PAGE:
Black bear in dump photo by Noah Cole.

Over the past year, I have read a number of environmentally-focused books that I would like to recommend to you. While the temperatures remain well below 0 degrees Celsius, why not give one of these books a go.

The Maddaddam Trilogy by Margaret Atwood
This work of fiction has been described as an epic cautionary story, taking place in a dystopia set in the near future. The trilogy describes a culture obsessed with consumerism and facing survival-focused tests of endurance.  The characters include Jimmy, Oryx, Crake and members of the Gardeners, a pseudo-religious yet peaceful survivalist collective, the Maddaddamites, a group of scientists rebelling against mass extinctions and profit-driven science, and the Crakers, a group of genetically-engineered humanoids.

Backcountry Lawman by Bob H. Lee

Lee, a former US Fish and Wildlife Services warden, recounts attempts to protect Florida’s wilderness by enforcing anti-poaching legislation. He writes about braving alligator-rich water to catch poachers fishing beyond their limits and using illegal electrofishing methods, and about patiently waiting in forests to catch hunters who illegally bait and hunt out-of-season.

The Ragged Edge of the World by Eugene Linden

Linden takes readers to a place where culture, habitat, wilderness and consumerism collide and conflict results. This non-fiction story, in part, takes place in Ndoki, a jungle environment inhabited by pygmy people, chimpanzees and gorillas. As poachers and logging groups encroach on the jungle, Linden reflects on the value of native knowledge, endemic culture and ecosystem health.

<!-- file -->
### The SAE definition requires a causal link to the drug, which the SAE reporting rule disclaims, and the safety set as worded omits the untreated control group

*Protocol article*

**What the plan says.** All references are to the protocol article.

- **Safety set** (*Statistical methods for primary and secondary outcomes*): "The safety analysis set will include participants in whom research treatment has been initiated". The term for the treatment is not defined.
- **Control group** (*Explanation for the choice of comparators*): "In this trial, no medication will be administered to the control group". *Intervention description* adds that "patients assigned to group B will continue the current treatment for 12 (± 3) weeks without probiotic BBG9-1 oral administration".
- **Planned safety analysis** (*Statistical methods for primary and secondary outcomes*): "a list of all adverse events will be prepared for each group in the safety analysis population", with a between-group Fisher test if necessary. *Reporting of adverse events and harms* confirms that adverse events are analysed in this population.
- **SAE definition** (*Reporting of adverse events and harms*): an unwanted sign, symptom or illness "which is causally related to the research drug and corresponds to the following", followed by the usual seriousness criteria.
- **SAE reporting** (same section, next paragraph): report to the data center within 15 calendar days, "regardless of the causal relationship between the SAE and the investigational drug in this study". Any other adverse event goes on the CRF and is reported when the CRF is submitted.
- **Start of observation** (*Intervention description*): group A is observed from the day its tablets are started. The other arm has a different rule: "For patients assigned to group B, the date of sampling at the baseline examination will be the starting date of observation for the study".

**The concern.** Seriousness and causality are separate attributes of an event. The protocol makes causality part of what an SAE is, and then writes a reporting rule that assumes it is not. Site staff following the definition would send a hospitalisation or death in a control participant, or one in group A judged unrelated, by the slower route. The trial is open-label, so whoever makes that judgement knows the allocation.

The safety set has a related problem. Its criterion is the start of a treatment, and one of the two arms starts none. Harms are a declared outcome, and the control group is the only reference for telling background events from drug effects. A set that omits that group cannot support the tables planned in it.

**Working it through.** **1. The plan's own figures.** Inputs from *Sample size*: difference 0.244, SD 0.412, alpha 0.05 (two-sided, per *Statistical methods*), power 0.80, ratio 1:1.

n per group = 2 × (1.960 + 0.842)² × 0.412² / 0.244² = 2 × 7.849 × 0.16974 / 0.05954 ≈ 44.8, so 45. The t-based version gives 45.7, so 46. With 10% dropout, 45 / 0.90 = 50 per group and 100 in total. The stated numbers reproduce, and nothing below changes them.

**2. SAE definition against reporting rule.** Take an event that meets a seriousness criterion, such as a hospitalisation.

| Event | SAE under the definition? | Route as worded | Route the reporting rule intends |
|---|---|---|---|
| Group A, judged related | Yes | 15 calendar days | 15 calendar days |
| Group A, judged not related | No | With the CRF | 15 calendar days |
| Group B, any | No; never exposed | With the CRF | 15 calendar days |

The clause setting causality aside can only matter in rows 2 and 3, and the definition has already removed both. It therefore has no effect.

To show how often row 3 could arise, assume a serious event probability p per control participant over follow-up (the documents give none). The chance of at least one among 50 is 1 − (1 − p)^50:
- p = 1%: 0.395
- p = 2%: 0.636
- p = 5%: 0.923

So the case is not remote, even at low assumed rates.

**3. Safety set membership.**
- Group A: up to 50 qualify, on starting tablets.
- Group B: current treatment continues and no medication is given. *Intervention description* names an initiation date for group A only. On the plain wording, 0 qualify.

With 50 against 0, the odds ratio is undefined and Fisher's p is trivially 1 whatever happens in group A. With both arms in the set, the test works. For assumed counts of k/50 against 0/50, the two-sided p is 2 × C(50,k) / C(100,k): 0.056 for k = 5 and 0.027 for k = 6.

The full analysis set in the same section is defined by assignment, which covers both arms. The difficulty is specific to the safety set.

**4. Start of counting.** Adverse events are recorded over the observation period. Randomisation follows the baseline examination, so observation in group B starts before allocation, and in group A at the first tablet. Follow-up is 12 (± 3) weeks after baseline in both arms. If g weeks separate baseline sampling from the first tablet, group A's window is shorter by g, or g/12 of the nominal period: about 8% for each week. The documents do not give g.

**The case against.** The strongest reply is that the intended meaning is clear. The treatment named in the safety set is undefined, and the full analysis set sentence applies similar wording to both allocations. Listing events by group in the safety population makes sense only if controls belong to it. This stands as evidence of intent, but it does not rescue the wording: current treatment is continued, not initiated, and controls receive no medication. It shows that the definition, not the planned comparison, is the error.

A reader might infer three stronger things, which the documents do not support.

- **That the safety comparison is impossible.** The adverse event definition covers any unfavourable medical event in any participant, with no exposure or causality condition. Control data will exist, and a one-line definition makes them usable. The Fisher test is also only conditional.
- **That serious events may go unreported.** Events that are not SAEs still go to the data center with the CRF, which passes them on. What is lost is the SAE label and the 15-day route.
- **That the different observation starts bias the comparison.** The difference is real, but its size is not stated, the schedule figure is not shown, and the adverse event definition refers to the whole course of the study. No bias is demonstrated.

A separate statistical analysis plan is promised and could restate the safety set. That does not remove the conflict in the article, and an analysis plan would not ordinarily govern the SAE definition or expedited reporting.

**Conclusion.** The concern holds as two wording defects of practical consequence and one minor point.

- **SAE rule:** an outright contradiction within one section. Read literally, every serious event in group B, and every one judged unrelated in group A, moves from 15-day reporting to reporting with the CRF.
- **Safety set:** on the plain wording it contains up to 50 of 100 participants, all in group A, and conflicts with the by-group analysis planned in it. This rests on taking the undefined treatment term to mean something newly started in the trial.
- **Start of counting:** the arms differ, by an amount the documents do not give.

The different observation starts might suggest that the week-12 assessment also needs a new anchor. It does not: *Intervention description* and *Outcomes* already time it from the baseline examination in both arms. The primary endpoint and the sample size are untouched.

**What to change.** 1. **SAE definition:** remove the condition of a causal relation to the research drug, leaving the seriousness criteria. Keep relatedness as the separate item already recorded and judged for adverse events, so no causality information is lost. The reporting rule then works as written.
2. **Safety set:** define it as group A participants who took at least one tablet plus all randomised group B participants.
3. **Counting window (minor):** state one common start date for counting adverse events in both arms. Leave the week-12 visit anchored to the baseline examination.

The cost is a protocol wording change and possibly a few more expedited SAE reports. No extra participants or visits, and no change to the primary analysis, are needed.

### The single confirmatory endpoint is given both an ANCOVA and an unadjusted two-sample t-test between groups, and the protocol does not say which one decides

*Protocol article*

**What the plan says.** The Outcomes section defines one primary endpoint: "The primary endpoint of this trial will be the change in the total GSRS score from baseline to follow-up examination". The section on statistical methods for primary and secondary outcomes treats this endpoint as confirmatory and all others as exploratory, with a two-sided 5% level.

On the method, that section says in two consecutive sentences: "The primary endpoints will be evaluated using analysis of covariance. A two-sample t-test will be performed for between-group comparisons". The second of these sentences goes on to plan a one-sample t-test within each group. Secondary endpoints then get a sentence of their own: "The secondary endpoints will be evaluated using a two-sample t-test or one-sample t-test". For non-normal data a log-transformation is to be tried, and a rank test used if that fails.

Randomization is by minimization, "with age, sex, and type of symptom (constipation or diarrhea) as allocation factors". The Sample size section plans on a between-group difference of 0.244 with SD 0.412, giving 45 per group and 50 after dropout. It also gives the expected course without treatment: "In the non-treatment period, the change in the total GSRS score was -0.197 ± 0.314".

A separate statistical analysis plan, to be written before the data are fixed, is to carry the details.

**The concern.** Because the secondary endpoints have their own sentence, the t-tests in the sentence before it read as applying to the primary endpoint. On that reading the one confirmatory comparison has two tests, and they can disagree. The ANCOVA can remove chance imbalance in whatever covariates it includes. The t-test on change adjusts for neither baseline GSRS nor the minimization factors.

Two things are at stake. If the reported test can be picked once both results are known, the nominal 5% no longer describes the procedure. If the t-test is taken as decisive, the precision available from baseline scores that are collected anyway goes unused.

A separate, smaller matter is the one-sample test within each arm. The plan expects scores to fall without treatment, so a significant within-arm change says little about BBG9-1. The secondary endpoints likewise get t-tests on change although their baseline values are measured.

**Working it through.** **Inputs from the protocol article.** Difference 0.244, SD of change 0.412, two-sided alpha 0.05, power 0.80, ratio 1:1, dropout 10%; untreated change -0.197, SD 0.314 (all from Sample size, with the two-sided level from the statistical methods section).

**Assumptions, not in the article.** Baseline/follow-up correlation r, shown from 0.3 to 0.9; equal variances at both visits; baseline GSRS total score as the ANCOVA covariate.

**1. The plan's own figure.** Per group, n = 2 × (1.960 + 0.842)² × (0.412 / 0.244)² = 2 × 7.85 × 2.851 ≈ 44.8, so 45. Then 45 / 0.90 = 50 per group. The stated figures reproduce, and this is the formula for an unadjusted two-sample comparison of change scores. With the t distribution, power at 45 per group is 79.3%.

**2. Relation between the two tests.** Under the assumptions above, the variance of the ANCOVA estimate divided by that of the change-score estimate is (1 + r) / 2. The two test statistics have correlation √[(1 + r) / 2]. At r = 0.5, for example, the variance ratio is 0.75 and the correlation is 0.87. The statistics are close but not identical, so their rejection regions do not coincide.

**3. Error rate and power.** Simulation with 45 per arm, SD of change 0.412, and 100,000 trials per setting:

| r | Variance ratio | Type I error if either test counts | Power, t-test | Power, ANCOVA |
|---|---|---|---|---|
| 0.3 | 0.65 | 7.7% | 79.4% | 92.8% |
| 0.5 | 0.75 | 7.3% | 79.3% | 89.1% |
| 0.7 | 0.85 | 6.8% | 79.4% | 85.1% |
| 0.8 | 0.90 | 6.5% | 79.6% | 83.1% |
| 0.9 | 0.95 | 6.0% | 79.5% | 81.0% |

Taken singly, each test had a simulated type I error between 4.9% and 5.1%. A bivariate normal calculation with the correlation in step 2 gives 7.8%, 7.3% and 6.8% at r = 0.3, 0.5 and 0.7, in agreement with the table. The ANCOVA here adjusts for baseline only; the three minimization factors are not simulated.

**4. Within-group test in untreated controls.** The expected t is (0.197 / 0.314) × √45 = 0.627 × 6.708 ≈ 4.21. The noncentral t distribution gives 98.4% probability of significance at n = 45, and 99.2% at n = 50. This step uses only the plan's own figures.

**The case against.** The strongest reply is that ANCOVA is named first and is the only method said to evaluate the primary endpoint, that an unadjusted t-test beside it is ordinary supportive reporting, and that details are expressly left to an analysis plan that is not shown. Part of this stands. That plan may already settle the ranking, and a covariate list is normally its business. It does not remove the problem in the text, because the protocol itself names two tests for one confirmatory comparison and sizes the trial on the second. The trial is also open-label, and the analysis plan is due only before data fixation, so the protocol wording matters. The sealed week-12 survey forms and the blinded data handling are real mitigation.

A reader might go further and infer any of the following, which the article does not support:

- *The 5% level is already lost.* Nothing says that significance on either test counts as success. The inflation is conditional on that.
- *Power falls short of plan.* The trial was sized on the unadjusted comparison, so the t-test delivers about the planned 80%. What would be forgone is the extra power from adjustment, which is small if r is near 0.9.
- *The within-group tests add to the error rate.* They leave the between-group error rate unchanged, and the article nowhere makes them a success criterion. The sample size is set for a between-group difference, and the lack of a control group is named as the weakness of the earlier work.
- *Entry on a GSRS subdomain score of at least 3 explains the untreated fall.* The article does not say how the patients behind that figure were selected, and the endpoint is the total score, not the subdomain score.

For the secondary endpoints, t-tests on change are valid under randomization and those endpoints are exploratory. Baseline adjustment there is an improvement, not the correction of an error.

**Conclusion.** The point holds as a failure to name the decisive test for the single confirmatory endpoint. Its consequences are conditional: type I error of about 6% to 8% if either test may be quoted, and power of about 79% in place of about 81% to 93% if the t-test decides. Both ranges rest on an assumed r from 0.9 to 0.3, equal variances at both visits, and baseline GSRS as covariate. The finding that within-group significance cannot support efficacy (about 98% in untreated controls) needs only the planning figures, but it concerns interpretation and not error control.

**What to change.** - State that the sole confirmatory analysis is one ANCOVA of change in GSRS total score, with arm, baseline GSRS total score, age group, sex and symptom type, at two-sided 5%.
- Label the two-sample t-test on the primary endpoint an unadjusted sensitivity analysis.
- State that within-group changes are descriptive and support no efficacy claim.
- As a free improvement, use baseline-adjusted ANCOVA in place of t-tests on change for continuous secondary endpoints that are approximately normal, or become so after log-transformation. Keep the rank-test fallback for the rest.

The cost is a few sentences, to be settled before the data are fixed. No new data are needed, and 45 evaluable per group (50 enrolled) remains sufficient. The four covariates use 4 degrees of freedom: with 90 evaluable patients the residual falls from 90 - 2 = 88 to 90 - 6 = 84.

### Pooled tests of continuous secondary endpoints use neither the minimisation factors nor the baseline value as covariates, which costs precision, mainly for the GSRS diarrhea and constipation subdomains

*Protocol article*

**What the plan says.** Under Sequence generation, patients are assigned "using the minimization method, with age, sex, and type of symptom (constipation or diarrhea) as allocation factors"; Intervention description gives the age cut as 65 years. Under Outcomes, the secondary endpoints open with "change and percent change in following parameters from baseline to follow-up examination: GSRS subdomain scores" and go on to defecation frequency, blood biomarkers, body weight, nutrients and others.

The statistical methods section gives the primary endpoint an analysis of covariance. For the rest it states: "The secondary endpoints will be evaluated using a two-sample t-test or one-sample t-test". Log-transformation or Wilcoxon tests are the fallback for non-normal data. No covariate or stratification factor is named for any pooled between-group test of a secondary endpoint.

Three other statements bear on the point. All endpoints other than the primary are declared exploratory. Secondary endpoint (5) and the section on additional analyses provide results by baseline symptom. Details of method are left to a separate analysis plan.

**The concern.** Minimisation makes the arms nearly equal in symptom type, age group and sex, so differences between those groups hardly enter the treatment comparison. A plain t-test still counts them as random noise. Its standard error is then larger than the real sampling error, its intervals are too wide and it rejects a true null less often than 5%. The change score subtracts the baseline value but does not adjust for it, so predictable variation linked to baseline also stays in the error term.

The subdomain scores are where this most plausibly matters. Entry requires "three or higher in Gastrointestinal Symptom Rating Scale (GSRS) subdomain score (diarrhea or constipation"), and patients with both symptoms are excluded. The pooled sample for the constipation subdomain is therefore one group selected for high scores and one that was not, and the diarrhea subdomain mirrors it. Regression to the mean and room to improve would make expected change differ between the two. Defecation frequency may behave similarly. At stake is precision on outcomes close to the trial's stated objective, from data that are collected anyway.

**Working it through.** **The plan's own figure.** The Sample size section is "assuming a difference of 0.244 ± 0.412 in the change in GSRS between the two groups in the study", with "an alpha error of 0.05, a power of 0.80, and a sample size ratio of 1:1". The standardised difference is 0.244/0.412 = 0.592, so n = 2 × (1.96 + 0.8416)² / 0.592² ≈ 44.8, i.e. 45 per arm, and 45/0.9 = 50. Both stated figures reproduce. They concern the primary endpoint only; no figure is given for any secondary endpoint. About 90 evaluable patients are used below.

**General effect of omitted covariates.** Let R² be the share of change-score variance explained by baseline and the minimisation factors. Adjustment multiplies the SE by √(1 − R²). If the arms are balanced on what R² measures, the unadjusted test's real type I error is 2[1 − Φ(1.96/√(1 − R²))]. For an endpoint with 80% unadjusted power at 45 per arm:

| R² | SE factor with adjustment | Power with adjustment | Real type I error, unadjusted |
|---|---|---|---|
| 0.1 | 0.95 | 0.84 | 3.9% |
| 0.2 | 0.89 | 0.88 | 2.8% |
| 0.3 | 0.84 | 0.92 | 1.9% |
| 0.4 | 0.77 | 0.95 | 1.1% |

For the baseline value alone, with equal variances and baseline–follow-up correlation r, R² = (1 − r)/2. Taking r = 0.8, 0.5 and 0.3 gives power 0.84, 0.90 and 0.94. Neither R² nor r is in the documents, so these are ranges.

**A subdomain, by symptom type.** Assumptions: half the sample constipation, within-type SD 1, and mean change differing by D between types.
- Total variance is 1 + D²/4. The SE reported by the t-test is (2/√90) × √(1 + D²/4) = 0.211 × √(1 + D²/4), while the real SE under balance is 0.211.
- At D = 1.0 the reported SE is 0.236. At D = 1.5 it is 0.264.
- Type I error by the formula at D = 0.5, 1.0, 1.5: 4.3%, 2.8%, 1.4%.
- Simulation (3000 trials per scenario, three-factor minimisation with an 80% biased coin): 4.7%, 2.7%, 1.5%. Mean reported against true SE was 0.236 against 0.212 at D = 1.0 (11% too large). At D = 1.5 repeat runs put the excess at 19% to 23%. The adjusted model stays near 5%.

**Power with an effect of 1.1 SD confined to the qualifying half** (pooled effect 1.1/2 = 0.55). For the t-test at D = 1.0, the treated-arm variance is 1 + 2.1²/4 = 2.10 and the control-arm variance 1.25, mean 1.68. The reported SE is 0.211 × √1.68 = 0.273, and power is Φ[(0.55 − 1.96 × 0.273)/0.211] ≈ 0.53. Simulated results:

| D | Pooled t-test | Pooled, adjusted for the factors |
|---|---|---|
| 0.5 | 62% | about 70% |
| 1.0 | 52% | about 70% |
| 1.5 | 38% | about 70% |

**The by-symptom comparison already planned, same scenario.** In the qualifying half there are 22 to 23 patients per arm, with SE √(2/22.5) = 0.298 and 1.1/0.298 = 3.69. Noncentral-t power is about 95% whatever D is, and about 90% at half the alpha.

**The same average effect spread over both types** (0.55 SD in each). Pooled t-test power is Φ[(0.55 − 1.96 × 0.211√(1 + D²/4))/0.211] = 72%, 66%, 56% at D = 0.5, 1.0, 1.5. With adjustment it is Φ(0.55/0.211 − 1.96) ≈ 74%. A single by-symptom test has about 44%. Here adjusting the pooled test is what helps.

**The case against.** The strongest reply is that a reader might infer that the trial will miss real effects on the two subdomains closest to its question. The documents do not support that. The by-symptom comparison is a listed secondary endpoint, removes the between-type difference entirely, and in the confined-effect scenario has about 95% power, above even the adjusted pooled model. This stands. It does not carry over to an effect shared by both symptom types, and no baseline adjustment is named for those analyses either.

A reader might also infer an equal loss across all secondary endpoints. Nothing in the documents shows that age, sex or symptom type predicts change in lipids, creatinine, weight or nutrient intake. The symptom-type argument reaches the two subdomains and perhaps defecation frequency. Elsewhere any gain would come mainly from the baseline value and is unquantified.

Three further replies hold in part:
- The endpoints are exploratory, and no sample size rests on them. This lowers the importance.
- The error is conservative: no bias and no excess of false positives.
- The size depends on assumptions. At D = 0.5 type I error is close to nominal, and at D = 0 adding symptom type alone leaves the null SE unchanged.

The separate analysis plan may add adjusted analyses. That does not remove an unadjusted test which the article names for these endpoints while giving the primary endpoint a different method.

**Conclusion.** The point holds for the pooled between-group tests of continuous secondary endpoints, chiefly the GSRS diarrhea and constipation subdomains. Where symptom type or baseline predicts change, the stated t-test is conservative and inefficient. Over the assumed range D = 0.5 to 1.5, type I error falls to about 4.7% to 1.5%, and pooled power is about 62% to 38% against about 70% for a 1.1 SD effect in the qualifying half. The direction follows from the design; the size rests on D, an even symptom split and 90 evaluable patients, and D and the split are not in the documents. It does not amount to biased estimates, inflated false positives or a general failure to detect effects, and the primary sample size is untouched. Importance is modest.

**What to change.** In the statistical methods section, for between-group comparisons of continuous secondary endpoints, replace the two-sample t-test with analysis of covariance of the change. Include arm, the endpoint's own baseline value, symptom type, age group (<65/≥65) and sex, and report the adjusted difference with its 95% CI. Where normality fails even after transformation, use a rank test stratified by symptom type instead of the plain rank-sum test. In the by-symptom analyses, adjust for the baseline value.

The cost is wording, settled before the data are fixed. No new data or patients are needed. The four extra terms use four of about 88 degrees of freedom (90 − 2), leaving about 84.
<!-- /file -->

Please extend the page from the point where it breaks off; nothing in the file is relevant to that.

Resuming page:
The Once and Future World by J. B. Mackinnon

This work of non-fiction begins in the writer’s home environment – prairie grasslands, where houses have replaced rattlesnakes and bison. Mackinnon also tells of the introduction of foreign species, including goats, rats and red hibiscus, to the Galapagos and Hawaii, and the effects on native species. But it is not all doom and gloom: Mackinnon presents an optimistic view of the future – including office buildings with eyries for raptors and wild islands rich in endemic species.

Nighthawk by Jamie Bastedo

This is a wonderful story to read to kids, and may become a family favourite. Nighthawk details the adventures of a group of nighthawks as they migrate from the boreal forest to the Amazon. Can a nighthawk family survive their arduous journey over mountains and through cities?

Noah_Cole_Algonquin_2012_2  Noah Cole is Ontario Nature’s communications assistant.